Chapter nine of Dezso Kosztolányi's 1933 work, Esti Kornél, lends itself to multiple interpretations, none complete or exhaustive. It is possible to look at this story from the perspective of the other - the Bulgarian train conductor - and it is possible to analyze it as an allegorical, danteesque descent into an inferno in which the Bulgarian train conductor is a guide, a kalauz, to Esti Kornél. A look at the story from the perspective of narratology would yield rich results, as would a rhetorical approach. I propose an analysis of this story through the prism of translation. It reveals that this is a type prose very much akin to poetry: in it, linguistic form is at least as important as semantic content, if not more. Here, the recognition of formal patterns leads to semantic discoveries. In this chapter, language has become the protagonist that manipulates the other characters. Translation points most straightforwardly to this fact because it is in translation that the loss and, therefore, the presence of the original's linguistic form is most acutely felt. The problems raised in translation illustrate how this text poses critical questions about linguistic and cultural relativism, about the nature of translation, about the possibility of communication between different linguistic communities as well as between individuals who share linguistic and cultural values.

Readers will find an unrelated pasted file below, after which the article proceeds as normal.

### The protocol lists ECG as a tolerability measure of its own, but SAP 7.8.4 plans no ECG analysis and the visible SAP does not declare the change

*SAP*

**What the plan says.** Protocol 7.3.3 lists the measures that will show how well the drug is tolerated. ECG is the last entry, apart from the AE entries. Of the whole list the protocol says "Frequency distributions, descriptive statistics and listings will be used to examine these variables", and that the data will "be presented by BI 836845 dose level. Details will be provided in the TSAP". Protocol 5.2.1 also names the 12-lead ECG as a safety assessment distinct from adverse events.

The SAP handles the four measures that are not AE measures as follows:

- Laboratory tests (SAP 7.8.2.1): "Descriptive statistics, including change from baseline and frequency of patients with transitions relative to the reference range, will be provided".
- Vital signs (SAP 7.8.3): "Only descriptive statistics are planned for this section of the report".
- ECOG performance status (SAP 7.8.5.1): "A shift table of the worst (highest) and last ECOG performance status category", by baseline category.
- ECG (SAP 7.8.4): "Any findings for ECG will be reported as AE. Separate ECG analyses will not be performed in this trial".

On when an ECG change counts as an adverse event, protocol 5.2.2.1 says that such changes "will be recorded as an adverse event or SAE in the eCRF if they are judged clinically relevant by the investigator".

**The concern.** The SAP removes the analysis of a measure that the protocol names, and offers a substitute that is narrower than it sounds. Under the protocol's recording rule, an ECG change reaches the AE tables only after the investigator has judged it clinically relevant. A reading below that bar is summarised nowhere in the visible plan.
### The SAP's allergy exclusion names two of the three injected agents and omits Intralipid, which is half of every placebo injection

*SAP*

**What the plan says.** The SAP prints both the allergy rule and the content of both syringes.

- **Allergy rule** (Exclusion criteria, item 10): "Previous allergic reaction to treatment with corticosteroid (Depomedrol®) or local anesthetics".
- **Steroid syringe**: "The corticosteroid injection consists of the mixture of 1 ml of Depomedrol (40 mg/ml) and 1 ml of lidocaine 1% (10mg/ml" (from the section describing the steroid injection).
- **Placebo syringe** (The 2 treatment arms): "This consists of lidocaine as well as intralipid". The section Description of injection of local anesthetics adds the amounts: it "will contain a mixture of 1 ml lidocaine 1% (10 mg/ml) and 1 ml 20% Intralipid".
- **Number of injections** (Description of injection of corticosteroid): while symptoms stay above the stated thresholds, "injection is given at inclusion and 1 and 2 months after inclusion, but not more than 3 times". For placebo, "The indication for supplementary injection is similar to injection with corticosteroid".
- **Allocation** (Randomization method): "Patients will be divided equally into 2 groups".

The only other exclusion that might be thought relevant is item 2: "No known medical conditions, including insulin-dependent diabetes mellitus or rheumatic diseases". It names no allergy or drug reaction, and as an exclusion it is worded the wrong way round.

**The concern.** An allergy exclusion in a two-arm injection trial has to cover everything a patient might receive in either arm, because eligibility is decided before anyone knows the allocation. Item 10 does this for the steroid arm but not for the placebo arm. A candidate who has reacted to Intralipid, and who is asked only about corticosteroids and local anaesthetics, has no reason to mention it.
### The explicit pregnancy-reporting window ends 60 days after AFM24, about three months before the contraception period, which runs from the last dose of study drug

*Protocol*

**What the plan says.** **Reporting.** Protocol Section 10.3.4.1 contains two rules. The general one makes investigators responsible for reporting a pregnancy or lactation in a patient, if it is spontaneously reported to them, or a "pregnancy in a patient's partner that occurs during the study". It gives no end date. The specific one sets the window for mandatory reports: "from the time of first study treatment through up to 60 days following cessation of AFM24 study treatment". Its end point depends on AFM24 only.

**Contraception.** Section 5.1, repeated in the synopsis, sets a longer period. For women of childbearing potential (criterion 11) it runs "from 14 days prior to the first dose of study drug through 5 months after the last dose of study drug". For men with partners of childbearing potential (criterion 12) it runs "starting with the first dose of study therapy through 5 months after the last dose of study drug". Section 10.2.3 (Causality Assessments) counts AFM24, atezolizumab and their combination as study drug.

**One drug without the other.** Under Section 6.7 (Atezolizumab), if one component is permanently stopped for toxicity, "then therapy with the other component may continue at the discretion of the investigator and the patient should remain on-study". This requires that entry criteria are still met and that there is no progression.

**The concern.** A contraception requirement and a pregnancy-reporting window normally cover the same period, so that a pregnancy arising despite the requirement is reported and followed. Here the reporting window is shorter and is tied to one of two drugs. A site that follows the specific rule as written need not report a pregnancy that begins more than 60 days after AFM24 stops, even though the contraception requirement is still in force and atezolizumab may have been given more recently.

Dezső Kosztolányi, "A Magyar nyelv helye a földgolyón," in Nyelv és lélek, (Budapest, 1999), 97.